Following the American Civil War Sesquicentennial with day by day writings of the time, currently 1863.

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A Confederate Girl’s Diary

September 30, 2012

A Confederate Girl's Diary by Sarah Morgan Dawson

Tuesday, September 30th.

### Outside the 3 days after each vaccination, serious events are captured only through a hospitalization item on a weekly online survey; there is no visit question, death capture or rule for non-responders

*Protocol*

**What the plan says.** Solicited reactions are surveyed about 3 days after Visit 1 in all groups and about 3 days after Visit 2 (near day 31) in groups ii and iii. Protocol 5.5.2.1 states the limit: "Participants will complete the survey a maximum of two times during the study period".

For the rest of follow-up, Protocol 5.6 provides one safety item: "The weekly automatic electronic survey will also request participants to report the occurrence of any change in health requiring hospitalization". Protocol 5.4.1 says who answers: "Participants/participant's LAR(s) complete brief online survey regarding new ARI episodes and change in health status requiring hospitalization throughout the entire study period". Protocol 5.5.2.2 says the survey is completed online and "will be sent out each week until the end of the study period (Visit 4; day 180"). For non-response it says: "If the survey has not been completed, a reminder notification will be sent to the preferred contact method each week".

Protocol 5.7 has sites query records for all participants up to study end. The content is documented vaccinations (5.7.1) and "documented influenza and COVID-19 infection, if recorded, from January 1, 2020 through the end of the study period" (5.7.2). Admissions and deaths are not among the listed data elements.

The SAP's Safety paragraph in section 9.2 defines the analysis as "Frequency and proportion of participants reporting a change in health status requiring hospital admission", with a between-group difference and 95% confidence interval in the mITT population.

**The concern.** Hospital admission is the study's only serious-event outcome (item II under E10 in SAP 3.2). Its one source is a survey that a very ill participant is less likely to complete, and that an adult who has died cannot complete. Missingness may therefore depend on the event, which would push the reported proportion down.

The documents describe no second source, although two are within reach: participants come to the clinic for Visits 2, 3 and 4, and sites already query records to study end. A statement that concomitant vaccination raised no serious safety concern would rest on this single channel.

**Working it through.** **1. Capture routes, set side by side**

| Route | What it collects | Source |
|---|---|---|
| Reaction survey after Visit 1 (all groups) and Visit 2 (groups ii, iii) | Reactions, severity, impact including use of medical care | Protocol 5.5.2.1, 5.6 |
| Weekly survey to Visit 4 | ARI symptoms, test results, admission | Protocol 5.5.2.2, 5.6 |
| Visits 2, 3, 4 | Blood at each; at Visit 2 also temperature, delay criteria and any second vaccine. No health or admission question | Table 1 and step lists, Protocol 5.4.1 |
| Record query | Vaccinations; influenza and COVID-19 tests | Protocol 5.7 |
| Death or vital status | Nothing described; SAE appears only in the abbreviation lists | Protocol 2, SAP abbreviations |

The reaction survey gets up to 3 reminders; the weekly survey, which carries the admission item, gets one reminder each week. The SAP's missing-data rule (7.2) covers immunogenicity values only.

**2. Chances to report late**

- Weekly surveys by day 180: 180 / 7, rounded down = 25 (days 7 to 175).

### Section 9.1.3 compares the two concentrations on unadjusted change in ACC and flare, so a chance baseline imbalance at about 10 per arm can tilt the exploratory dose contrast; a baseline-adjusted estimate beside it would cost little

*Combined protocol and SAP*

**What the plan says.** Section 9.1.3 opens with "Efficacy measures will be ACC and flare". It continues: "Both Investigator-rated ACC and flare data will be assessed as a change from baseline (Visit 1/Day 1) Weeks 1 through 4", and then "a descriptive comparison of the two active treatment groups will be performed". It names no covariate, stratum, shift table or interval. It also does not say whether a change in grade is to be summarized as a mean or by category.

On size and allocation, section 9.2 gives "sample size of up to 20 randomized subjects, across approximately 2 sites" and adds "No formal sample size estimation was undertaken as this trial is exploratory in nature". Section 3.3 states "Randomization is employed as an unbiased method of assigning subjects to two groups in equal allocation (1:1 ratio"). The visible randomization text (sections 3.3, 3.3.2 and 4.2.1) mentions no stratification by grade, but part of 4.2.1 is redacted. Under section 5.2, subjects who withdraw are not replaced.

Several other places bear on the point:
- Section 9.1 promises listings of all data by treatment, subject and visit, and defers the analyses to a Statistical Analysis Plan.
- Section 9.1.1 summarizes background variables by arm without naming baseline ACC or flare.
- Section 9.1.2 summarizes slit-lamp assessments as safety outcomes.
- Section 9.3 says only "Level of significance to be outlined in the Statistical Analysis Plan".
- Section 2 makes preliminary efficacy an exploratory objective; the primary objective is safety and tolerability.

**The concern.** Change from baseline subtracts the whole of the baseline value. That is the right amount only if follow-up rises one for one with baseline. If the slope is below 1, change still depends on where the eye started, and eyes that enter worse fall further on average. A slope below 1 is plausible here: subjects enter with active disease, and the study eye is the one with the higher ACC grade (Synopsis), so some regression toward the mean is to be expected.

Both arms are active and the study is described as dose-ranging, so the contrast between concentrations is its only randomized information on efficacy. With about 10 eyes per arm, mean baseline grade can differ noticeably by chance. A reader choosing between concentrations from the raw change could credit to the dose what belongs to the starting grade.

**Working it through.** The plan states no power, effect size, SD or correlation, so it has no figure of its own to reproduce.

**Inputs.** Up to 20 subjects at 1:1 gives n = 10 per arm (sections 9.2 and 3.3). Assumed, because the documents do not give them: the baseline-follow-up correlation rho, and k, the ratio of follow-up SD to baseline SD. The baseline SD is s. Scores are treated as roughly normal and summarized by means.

It required very little persuasion to induce those gentlemen to stay to supper, the other evening, and it was quite late before they took their leave. Dr. Addison I was very much pleased with, and so were all the rest. Mr. M——, none of us fell desperately in love with. He is too nonchalant and indifferent, besides having a most peculiar pronunciation which grated harshly on my ears, and that no orthography could fully express. “Garb,” for instance, was distorted into “gairb,” “yard” into “ yaird,” “Airkansas,” and all such words that I can only imitate by a violent dislocation of my lower jaw that puts Anna into convulsions of laughter — only she would laugh the same if it was not funny. This Kentuckian pronunciation grates “hairshly” on my Southern ears. Miriam addressed herself exclusively to the Doctor, so I was obliged to confine my attention entirely to neglected Mr. M——, in which pious duty I was ably and charitably seconded by the General. Speaking of the bravery and daring displayed by the Southern soldiers during this war, Mr. M—— mentioned the dangerous spot he had seen us in the first day we went down to the “Airkansas” and said that, lying directly across the point from the Essex, they expected every instant to see one of her shells explode among us, and were very uneasy about our position, as we did not seem to know the danger. I asked him if he had observed anything peculiar among the dozen planters and overseers standing a short distance from us, when the Captain sent us word that our position was a very dangerous one, as they expected the Essex to open fire every instant, and we had best stand below the levee, higher up, where we would be safe from shells. “I noticed that before any of you understood your position, every man had disappeared as though by magic.” Now I had noticed that myself. When I turned, under shelter of the levee, our gallant planters were galloping off in the distance. While Ginnie and I looked and laughed, we suddenly found ourselves the sole objects on the horizon; the other girls were in the road below, going carelessly toward the carriage; so we followed, having lost sight of the brave representatives of Southern chivalry, being the last to leave the supposed field of danger. To my former remark, let me add that there is only one set who take better care for their safety than married women; and that set is composed exclusively of the “Home Guard.” Timid girls, either through ignorance or fun, compose the majority of the brave “men” that the volunteer service has not absorbed.

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